You are your own worst enemy. As much as we complain about horrible bosses, being overworked and underpaid, and not being given new learning opportunities at work, more often than not, the biggest obstacle that lies on our paths to success is ourselves. More specifically, it’s that little voice in the back of your head that’s the most negative thing you’ve ever come across.
When you want to try new things and learn new skills, it tells you it’s pointless since there’s always going to be someone better than you.
When you want to buckle down and start improving your performance, it tells you you’re not capable of doing it.
When you want to ask for stretch assignments to prove your worth, it tells you you shouldn’t take the risk of botching the whole thing.
Our innermost critics are often are harshest critics, and moving forwards at work and in life necessitates that we learn how to engage with this inner critic in the best possible way.
Ultimately, being over-critical of yourself is like tying yourself to a pole with a thick rope, and then trying to walk away from the rope while still being tied to it. In other words, it’s self-sabotage; we need to learn to stop being over-critical of ourselves. Here’s how.
P.S. Master the art of emotional self-management with SSA Academy’s WSQ course on applying emotional competence to manage yourself at work!
You don’t have to be a die-hard Potterhead to understand this quote from Albus Dumbledore: “Understanding is the first step to acceptance, and only with acceptance can there be recovery.”
It’s not enough to simply recognise that you’re too being too hard on yourself, although this alone is hard enough for some people. What’s harder still is leveraging your emotional self-awareness to delve deep within and try to understand your own psychological mechanisms for self-criticism.
Where does all that negativity come from? For example, do you feel as though you have something to prove to the world, as so many people often do? Or is it that you don’t have a good opinion of yourself, so you overcompensate by being extremely hard on yourself? It may even be perfectionism, which, despite being a much lauded trait
Whatever the reason may be, different causes call for different methods of treatment. You know yourself best: allow yourself the freedom to be completely honest about how you see yourself, and pinpoint the proximate cause of your deep self-criticism.
Otherwise, it’s also helpful to ask your closest friends and family to evaluate you in this regard; sometimes you can’t see things clearly because you’re standing in your own way.
The thing about negative thoughts is that they can be very addictive. Once you start having one negative thought, it leads to another, and another, and another. While self-criticism can be useful in helping you identify your areas for improvement, it can also be harmful when it quickly devolves into a slew of negative thoughts invading your mind to the point of paralysis.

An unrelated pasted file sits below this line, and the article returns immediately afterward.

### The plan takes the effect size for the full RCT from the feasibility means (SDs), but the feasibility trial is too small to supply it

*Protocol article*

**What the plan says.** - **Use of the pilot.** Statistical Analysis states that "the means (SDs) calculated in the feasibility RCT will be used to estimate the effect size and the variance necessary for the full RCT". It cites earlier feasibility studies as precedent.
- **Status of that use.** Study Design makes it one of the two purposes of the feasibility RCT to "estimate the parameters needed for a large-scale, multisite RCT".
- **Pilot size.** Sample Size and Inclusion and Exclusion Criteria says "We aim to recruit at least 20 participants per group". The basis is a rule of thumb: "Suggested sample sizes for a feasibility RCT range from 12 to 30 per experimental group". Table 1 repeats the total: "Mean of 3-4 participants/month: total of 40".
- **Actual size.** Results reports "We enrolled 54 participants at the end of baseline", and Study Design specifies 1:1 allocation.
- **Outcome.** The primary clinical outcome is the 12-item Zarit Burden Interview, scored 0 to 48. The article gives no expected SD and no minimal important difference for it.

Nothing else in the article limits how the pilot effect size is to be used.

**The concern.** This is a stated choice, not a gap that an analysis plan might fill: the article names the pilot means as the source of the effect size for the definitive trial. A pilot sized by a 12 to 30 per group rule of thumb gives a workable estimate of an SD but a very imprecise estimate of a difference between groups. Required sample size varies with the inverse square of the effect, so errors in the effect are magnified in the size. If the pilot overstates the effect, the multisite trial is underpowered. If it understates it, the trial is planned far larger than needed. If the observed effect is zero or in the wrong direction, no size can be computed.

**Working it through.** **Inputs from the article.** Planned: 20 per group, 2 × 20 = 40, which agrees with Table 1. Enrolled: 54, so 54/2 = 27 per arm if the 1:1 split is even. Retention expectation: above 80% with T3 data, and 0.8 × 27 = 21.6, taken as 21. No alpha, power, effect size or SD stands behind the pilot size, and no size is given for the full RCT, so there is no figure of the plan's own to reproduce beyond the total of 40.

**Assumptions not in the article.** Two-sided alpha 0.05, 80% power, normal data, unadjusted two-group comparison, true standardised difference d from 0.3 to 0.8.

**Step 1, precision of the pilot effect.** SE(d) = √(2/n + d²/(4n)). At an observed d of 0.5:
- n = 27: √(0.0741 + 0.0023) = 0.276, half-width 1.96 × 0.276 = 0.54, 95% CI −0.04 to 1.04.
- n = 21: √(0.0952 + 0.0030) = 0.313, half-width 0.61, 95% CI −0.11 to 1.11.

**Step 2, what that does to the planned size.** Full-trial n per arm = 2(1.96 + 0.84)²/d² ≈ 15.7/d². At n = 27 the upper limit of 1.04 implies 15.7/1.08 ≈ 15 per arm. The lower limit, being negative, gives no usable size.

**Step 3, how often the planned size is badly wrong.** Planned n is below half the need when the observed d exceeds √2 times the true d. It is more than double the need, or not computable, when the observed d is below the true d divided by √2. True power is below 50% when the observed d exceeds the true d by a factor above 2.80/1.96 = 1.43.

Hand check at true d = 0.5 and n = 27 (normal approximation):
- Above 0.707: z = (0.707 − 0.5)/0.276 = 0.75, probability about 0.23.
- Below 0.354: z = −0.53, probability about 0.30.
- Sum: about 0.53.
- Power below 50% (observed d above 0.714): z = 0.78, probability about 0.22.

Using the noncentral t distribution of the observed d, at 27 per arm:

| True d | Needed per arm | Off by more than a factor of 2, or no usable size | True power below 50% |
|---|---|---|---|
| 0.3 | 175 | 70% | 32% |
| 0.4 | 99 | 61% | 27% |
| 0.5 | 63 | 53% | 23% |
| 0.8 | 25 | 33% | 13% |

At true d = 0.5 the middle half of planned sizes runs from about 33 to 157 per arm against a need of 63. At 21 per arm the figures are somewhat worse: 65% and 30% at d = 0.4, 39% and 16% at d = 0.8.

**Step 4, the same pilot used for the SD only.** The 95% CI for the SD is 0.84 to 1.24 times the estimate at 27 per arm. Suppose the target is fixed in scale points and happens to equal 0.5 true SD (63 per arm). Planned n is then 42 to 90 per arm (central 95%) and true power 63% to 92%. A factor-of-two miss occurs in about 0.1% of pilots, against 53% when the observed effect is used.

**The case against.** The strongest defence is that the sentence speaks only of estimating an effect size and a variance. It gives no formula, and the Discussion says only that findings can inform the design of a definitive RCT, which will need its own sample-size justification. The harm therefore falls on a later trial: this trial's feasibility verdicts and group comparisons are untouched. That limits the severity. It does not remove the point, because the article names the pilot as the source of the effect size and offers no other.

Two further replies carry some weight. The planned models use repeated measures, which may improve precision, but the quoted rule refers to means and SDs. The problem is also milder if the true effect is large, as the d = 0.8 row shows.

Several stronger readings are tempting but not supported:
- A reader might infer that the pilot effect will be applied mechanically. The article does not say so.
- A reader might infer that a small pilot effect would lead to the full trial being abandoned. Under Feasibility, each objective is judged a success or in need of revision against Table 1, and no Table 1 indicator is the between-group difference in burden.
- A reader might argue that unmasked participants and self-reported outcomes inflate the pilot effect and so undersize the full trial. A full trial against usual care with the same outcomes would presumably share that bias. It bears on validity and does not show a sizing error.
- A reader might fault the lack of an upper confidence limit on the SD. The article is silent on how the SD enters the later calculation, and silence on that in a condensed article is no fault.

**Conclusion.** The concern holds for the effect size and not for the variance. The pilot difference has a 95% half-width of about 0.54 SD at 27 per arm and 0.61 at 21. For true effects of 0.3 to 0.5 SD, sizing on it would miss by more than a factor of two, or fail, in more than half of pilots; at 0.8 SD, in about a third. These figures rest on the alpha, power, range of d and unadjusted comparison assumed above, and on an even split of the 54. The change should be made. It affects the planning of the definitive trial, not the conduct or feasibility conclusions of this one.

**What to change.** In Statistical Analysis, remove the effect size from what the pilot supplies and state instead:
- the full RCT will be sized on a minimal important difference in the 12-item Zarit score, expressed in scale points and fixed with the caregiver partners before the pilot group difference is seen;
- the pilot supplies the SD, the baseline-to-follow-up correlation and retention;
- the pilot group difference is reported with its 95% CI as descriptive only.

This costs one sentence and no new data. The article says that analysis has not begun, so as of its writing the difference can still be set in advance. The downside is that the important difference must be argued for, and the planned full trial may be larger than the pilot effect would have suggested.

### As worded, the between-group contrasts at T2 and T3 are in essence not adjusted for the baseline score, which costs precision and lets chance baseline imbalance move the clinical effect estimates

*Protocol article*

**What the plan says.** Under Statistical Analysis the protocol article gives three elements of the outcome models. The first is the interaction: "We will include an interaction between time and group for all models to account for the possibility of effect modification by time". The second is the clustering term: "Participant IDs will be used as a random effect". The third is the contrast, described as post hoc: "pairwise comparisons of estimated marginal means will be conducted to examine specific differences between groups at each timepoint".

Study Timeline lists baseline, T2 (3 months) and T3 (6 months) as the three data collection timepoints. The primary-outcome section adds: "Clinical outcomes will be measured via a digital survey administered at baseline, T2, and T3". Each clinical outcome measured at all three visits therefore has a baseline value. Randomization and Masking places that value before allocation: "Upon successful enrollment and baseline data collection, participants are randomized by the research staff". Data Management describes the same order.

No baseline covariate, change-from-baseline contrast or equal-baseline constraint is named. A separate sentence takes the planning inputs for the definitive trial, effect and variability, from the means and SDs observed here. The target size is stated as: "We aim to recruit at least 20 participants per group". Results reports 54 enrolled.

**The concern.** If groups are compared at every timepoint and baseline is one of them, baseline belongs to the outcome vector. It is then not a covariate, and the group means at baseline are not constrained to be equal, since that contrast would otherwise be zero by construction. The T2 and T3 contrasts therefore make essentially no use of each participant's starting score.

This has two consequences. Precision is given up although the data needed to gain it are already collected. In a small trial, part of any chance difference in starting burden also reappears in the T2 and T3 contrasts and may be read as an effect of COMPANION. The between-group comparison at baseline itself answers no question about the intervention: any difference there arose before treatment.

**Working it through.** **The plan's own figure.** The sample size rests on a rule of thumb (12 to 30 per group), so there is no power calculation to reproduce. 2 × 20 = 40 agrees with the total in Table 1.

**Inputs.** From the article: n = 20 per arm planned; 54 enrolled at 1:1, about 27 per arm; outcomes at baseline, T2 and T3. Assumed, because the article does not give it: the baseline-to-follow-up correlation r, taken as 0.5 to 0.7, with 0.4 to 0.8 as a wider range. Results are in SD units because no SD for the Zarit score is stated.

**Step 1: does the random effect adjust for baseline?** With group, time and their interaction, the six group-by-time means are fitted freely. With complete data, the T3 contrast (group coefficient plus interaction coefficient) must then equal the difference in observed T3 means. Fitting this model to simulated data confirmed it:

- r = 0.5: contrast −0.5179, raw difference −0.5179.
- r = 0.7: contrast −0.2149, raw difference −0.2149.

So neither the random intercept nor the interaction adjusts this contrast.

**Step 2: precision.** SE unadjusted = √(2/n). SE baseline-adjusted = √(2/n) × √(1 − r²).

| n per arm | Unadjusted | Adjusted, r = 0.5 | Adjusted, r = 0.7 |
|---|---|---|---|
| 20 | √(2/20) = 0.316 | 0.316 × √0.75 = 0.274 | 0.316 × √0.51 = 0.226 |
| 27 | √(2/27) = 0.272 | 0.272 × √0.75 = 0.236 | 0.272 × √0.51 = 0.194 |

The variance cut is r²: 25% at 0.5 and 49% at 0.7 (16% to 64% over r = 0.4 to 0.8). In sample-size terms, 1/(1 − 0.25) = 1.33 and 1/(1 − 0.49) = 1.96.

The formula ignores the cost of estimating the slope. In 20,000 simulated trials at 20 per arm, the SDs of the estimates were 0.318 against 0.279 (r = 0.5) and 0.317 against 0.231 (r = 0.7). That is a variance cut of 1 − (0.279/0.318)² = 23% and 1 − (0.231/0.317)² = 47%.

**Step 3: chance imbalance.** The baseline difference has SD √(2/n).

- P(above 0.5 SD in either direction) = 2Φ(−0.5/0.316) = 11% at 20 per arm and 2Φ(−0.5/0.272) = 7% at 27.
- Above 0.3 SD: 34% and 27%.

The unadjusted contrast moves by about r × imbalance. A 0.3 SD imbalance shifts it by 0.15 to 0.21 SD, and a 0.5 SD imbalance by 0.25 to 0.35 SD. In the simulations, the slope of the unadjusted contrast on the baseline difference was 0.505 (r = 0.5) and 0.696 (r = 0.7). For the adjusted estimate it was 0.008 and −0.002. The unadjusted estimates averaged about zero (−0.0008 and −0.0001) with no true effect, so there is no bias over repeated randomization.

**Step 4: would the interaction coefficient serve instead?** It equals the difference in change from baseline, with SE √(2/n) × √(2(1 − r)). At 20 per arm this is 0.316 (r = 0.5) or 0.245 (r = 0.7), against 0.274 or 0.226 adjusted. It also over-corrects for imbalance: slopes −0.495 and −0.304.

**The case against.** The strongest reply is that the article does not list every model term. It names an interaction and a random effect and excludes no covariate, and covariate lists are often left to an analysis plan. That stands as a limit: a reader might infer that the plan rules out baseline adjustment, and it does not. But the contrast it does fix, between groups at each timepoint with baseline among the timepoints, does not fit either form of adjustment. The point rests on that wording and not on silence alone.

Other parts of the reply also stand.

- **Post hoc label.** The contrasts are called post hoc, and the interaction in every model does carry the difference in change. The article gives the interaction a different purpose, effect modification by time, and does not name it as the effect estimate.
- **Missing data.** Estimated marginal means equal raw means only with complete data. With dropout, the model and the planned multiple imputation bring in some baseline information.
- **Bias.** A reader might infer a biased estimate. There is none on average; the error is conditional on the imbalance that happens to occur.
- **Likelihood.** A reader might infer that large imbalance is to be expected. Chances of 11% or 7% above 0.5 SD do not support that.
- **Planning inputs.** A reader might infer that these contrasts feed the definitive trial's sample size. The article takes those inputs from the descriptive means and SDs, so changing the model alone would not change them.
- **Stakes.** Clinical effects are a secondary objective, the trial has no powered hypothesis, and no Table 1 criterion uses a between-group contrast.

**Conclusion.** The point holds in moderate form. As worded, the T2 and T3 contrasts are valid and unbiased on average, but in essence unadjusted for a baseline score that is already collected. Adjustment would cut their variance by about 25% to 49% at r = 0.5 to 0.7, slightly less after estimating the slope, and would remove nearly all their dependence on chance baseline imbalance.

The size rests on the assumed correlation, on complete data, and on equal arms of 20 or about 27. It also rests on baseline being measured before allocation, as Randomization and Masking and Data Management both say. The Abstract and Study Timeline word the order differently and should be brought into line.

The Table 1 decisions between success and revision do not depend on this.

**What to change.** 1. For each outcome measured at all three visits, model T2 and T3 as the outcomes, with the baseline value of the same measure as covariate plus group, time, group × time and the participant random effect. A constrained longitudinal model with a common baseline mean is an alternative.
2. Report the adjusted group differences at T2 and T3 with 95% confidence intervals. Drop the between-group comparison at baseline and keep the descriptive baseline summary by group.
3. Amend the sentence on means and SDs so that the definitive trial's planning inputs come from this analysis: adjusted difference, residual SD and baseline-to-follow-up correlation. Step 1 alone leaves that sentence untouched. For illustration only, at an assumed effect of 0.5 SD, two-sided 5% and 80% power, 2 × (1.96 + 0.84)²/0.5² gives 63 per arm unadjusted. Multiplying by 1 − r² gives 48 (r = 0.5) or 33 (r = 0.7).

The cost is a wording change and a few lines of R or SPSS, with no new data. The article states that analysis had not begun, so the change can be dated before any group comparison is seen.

Learning to differentiate between productive self-criticism and its more indulgent, self-loathing form is critical. While the former is often based on real, objective facts and evidence, the latter is often couched in vagueness and tends to be unsubstantiated and unrealistic.
Once you feel the unproductive self-criticism coming on, dissociate yourself from it and focus your mental energy on creating something new instead of merely trying to fight away the negativity. Remember: the more you try to resist a thought, the more it backfires and starts to take root in your mind instead.
One of the most damaging ways of putting yourself down is to engage in a constant battle of self-comparisons with others. It’s a human tendency to want to compare your progress with others, and while it can invite a healthy amount of competition, the ubiquity of social media today amplifies this need to the point that it’s become a virtually all-consuming need.
Comparing other people’s highlight reels (which is essentially what social media allows most of us to do) with our own lives is always a losing battle; we always know the good and the bad about our own lives, but we only ever see the good of others’ lives.
Even offline, the propensity to compare yourself with others (and to subsequently pity yourself) at work can be pretty salient. As much as it’s hard to do this in situations where you’re competing with your co-workers, it’s imperative that you judge your progress only against the yardstick of what you accomplished before (and what others have accomplished before.)
Simply put, focus on your own journey instead of deliberately making yourself feel worthless by comparing yourself to others.